What Was Star Wars' Blue Milk REALLY Made From?

Mark Hamill recently resurrected the specter of the mysterious blue milk from Star Wars: A New Hope, recalling what it actually was and, worse, how terrible it tasted.

"Blue milk was 'Long Life' milk (used by campers because no refrigeration is needed) with blue food coloring," the actor wrote on Twitter, in response to a question from a fan. "Oily, warm and slightly sweet, it literally made me gag, but I was determined to drink it on-camera. It was an acting challenge to appear as though I enjoyed it."

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Long Life milk, or UHT milk, is milk that has been heated at more than 275 degrees Farenheit for two to five seconds, then packed in a sterile container. It has a shelf life of six months if unopened and unrefrigerated, which makes it an everyday staple in warm-weather countries like Tunisia, where parts of 1977's Star Wars were filmed. So, it makes sense, both from an in-universe and production standpoint, that UHT milk was the base of Tatooine's blue milk.

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Within the Star Wars universe, blue milk comes from the bantha, a horned herbivore animal native to Tatooine. They were the preferred mount and companions of Tusken Raiders, with whom they shared a strange, mystical connection. In A New Hope, a single female Asian elephant named Mardji played all of the banthas.

Blue milk made a brief comeback during Anakin and Padme’s visit to Tatooine in 2002's Attack of the Clones, but tellingly, it remained untouched for the entire scene.


Hamill himself said, in the same Twitter thread, the green milk he chugged with gusto in 2017's The Last Jedi was much tastier than its blue predecessor. The scene in which Luke drinks the green milk was seared into the memory of audiences, but it still may be worth digging a little deeper.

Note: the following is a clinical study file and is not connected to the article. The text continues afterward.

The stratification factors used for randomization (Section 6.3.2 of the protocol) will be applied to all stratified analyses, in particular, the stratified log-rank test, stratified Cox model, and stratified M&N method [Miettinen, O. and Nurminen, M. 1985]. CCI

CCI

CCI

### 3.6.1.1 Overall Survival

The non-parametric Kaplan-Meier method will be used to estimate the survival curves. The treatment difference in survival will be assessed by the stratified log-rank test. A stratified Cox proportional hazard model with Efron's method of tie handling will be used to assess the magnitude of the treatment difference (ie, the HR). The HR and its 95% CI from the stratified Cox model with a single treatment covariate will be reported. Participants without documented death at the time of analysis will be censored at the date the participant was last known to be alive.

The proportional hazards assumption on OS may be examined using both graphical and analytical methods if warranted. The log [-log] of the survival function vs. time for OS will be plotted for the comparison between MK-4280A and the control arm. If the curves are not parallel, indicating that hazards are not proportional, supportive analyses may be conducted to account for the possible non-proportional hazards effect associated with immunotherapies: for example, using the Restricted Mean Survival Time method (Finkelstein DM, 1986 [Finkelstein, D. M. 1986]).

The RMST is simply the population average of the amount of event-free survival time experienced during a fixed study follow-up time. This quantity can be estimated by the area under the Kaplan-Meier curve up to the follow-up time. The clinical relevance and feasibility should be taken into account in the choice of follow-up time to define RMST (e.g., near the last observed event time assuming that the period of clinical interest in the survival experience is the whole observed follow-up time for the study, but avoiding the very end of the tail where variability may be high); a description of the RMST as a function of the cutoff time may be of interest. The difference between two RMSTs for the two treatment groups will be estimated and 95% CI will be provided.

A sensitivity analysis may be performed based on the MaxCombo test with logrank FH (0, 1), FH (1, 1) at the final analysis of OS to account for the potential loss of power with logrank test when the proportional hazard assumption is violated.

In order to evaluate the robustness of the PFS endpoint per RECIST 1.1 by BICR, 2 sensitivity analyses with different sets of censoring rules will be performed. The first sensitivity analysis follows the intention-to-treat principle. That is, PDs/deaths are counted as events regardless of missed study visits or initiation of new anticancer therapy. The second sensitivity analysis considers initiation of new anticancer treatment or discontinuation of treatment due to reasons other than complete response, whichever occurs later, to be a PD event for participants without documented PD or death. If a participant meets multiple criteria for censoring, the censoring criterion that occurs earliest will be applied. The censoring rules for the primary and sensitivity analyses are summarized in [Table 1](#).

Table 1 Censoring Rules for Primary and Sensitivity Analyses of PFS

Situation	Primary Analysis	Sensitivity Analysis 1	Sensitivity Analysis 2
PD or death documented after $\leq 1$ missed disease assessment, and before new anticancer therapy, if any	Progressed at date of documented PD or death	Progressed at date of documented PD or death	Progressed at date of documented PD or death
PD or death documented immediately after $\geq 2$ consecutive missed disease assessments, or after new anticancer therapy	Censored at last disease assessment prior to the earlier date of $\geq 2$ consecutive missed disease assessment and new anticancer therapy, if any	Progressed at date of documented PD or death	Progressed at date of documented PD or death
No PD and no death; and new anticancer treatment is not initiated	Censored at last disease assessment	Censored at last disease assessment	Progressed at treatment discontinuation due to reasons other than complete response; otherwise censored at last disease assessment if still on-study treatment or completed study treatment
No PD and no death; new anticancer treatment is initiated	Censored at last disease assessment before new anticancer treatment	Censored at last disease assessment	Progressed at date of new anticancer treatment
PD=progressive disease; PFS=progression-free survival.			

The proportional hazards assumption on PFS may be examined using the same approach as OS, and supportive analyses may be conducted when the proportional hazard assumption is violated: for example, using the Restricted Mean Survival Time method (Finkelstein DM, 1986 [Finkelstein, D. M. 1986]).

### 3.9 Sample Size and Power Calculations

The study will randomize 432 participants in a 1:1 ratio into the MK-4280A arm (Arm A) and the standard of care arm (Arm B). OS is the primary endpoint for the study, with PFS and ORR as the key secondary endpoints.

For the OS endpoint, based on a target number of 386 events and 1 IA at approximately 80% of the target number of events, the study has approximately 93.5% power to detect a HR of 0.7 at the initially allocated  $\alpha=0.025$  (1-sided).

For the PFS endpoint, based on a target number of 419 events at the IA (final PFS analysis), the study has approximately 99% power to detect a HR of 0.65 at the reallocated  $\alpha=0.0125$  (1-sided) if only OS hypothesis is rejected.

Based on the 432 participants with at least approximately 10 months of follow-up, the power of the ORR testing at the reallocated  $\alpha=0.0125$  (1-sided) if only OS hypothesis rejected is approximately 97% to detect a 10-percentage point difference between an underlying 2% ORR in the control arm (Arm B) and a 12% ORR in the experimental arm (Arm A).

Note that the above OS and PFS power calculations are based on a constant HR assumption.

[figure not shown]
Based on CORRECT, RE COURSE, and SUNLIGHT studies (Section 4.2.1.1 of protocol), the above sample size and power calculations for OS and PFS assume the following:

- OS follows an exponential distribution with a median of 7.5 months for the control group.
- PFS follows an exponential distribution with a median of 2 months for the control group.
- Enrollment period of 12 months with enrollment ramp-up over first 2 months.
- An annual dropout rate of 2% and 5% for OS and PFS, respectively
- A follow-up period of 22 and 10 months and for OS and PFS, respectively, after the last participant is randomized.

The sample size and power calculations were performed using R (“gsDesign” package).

In The Last Jedi, green milk is extracted from the Thala-sirens, massive mammals that roost in the sacred cliffs of Ahch-To. Thala-sirens are large but extremely docile because they have no predators. It's implied their green milk is an integral part of Luke's diet. The Thala-sirens were gigantic mechanical puppets, not CGI, and every move, texture and sound was handmade.

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Sam Donahue, Senior Creatures Special FX for The Last Jedi, explained to The Nerdist the exhaustive process that they followed to design the Sirens, their mammary glands and the infamous milk: "We had to test very runny, very thin milk, moving on to very thick milk, very frothy, even with lumps inside [...] Rian was adamant that our hero, Luke Skywalker, visually drink milk in the film, so I personally tasted at least 30 different types of mammal milk, ranging from water buffalo to goat, all the way down to mini-donkey and weasel, just to get it right."

In the end, what Hamill drank on-camera was coconut milk, with the green tint added in post-production.


You're in luck! Just head to Bantuu, located at Disneyland's Star Wars: Galaxy's Edge, and you will be able to enjoy both the green and blue milk for the Imperial price of $7.99.

According to John State, executive chef of Disneyland Resorts and Parks, the blue milk there is a slushy, frothy non-dairy concoction of coconut and rice milk, dragon fruit, pineapple and a bit of watermelon. It's been described as "sweet-tart," with a slight aspartame aftertaste. Green milk's flavor is limey, herbal and tangier than its sister's, and unlike the movie versions, apparently not as enjoyable.

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